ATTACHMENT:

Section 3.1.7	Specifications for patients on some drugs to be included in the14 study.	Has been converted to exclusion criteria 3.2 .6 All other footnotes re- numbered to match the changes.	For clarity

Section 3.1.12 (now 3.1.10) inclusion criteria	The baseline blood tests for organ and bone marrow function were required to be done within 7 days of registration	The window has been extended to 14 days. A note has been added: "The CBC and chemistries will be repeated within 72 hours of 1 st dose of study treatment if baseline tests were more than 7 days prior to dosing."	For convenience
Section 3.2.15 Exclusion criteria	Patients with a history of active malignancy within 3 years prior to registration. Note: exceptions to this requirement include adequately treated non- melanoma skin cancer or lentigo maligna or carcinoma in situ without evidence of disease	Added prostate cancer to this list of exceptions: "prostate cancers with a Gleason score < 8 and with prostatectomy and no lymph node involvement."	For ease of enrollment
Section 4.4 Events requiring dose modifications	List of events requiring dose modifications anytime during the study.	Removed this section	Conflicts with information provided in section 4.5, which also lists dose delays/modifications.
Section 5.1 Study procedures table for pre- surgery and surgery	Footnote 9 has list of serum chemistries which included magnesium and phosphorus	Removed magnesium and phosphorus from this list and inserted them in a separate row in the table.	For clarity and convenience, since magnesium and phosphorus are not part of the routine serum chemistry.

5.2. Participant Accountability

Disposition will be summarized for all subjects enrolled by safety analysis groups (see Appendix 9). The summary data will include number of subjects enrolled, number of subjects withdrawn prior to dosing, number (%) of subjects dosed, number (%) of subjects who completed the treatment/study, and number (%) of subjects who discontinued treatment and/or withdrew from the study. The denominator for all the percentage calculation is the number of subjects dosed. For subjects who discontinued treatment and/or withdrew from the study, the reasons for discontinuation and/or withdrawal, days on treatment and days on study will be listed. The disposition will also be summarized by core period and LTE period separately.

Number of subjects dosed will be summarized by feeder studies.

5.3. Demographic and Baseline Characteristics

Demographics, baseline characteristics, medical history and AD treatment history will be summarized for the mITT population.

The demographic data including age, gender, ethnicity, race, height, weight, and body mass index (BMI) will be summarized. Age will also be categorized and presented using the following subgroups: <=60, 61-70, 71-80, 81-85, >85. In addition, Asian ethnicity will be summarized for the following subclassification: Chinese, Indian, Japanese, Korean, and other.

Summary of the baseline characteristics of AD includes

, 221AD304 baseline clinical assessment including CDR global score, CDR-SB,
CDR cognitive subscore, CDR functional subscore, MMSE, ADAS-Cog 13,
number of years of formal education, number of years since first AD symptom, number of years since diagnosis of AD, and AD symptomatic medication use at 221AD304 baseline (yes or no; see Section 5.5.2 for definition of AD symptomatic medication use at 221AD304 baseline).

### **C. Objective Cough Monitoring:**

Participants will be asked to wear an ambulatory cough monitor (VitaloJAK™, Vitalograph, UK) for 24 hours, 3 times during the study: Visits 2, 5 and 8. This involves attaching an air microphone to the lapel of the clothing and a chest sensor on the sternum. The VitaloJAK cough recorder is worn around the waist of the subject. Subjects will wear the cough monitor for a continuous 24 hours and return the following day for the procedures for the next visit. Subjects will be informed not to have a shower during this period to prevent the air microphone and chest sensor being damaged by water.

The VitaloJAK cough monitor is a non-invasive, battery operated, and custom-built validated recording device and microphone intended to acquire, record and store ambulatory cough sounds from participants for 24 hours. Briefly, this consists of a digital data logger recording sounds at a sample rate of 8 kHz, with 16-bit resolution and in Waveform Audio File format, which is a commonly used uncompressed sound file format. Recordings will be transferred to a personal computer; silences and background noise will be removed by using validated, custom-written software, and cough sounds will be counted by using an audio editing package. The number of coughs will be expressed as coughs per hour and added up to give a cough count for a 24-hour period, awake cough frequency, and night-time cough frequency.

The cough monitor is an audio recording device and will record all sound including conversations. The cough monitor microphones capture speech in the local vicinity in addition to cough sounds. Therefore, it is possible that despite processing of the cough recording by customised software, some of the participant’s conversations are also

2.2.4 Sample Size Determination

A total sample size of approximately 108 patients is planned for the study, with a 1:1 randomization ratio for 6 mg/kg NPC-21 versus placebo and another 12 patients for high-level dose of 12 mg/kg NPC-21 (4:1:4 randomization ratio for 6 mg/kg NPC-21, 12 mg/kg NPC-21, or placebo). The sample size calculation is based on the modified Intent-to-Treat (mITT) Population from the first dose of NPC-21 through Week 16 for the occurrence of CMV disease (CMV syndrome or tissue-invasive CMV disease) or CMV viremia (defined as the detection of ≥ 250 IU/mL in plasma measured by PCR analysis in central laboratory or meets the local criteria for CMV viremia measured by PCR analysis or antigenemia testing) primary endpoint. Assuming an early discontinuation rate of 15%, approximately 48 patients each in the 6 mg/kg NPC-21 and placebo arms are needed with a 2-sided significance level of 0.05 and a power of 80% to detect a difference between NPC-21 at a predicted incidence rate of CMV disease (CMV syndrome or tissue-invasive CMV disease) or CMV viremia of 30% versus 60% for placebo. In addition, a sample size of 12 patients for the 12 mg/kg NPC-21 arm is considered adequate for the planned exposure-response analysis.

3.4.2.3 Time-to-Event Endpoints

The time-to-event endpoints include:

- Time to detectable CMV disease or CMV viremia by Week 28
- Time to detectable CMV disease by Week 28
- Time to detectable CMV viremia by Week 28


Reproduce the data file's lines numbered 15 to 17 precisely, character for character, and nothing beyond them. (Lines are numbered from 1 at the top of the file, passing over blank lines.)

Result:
number of years of formal education, number of years since first AD symptom, number of years since diagnosis of AD, and AD symptomatic medication use at 221AD304 baseline (yes or no; see Section 5.5.2 for definition of AD symptomatic medication use at 221AD304 baseline).

### **C. Objective Cough Monitoring:**

Participants will be asked to wear an ambulatory cough monitor (VitaloJAK™, Vitalograph, UK) for 24 hours, 3 times during the study: Visits 2, 5 and 8. This involves attaching an air microphone to the lapel of the clothing and a chest sensor on the sternum. The VitaloJAK cough recorder is worn around the waist of the subject. Subjects will wear the cough monitor for a continuous 24 hours and return the following day for the procedures for the next visit. Subjects will be informed not to have a shower during this period to prevent the air microphone and chest sensor being damaged by water.